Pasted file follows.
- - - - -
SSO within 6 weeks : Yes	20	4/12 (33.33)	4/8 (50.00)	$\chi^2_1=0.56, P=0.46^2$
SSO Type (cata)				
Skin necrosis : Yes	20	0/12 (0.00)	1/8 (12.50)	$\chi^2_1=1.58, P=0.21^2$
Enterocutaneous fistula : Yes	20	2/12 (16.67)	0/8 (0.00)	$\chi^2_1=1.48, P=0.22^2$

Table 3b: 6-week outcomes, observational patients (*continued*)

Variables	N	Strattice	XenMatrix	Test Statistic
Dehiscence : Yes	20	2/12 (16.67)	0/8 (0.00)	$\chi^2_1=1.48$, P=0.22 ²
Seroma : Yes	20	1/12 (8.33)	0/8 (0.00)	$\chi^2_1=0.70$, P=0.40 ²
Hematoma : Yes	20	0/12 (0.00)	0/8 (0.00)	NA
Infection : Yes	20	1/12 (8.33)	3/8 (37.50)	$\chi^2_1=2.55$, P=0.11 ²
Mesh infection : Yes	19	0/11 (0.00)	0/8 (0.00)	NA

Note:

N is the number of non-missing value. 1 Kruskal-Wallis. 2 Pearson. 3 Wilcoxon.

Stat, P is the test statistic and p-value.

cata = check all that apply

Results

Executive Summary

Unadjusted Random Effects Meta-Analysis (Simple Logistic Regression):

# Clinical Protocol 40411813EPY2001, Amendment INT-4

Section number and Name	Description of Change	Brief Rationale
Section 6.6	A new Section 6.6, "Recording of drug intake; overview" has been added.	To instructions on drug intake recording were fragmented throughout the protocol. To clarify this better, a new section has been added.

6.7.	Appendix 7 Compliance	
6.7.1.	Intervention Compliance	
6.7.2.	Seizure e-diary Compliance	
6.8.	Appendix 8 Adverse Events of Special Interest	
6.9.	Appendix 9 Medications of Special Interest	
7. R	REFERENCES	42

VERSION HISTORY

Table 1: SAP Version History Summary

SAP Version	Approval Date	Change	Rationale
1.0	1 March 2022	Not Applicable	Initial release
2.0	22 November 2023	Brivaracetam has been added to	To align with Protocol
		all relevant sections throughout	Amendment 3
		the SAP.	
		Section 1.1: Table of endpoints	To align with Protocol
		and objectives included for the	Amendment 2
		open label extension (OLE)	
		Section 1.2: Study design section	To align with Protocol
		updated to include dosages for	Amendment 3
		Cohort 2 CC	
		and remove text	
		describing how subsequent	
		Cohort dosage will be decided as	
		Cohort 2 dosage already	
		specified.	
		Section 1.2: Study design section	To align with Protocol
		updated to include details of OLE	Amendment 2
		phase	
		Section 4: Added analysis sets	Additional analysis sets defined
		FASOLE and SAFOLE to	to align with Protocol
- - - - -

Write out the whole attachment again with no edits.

SSO within 6 weeks : Yes	20	4/12 (33.33)	4/8 (50.00)	$\chi^2_1=0.56, P=0.46^2$
SSO Type (cata)				
Skin necrosis : Yes	20	0/12 (0.00)	1/8 (12.50)	$\chi^2_1=1.58, P=0.21^2$
Enterocutaneous fistula : Yes	20	2/12 (16.67)	0/8 (0.00)	$\chi^2_1=1.48, P=0.22^2$

Table 3b: 6-week outcomes, observational patients (*continued*)

Variables	N	Strattice	XenMatrix	Test Statistic
Dehiscence : Yes	20	2/12 (16.67)	0/8 (0.00)	$\chi^2_1=1.48$, P=0.22 ²
Seroma : Yes	20	1/12 (8.33)	0/8 (0.00)	$\chi^2_1=0.70$, P=0.40 ²
Hematoma : Yes	20	0/12 (0.00)	0/8 (0.00)	NA
Infection : Yes	20	1/12 (8.33)	3/8 (37.50)	$\chi^2_1=2.55$, P=0.11 ²
Mesh infection : Yes	19	0/11 (0.00)	0/8 (0.00)	NA

Note:

N is the number of non-missing value. 1 Kruskal-Wallis. 2 Pearson. 3 Wilcoxon.

Stat, P is the test statistic and p-value.

cata = check all that apply

Results

Executive Summary

Unadjusted Random Effects Meta-Analysis (Simple Logistic Regression):

# Clinical Protocol 40411813EPY2001, Amendment INT-4

Section number and Name	Description of Change	Brief Rationale
Section 6.6	A new Section 6.6, "Recording of drug intake; overview" has been added.	To instructions on drug intake recording were fragmented throughout the protocol. To clarify this better, a new section has been added.

6.7.	Appendix 7 Compliance	
6.7.1.	Intervention Compliance	
6.7.2.	Seizure e-diary Compliance	
6.8.	Appendix 8 Adverse Events of Special Interest	
6.9.	Appendix 9 Medications of Special Interest	
7. R	REFERENCES	42

VERSION HISTORY

Table 1: SAP Version History Summary

SAP Version	Approval Date	Change	Rationale
1.0	1 March 2022	Not Applicable	Initial release
2.0	22 November 2023	Brivaracetam has been added to	To align with Protocol
		all relevant sections throughout	Amendment 3
		the SAP.	
		Section 1.1: Table of endpoints	To align with Protocol
		and objectives included for the	Amendment 2
		open label extension (OLE)	
		Section 1.2: Study design section	To align with Protocol
		updated to include dosages for	Amendment 3
		Cohort 2 CC	
		and remove text	
		describing how subsequent	
		Cohort dosage will be decided as	
		Cohort 2 dosage already	
		specified.	
		Section 1.2: Study design section	To align with Protocol
		updated to include details of OLE	Amendment 2
		phase	
		Section 4: Added analysis sets	Additional analysis sets defined
		FASOLE and SAFOLE to	to align with Protocol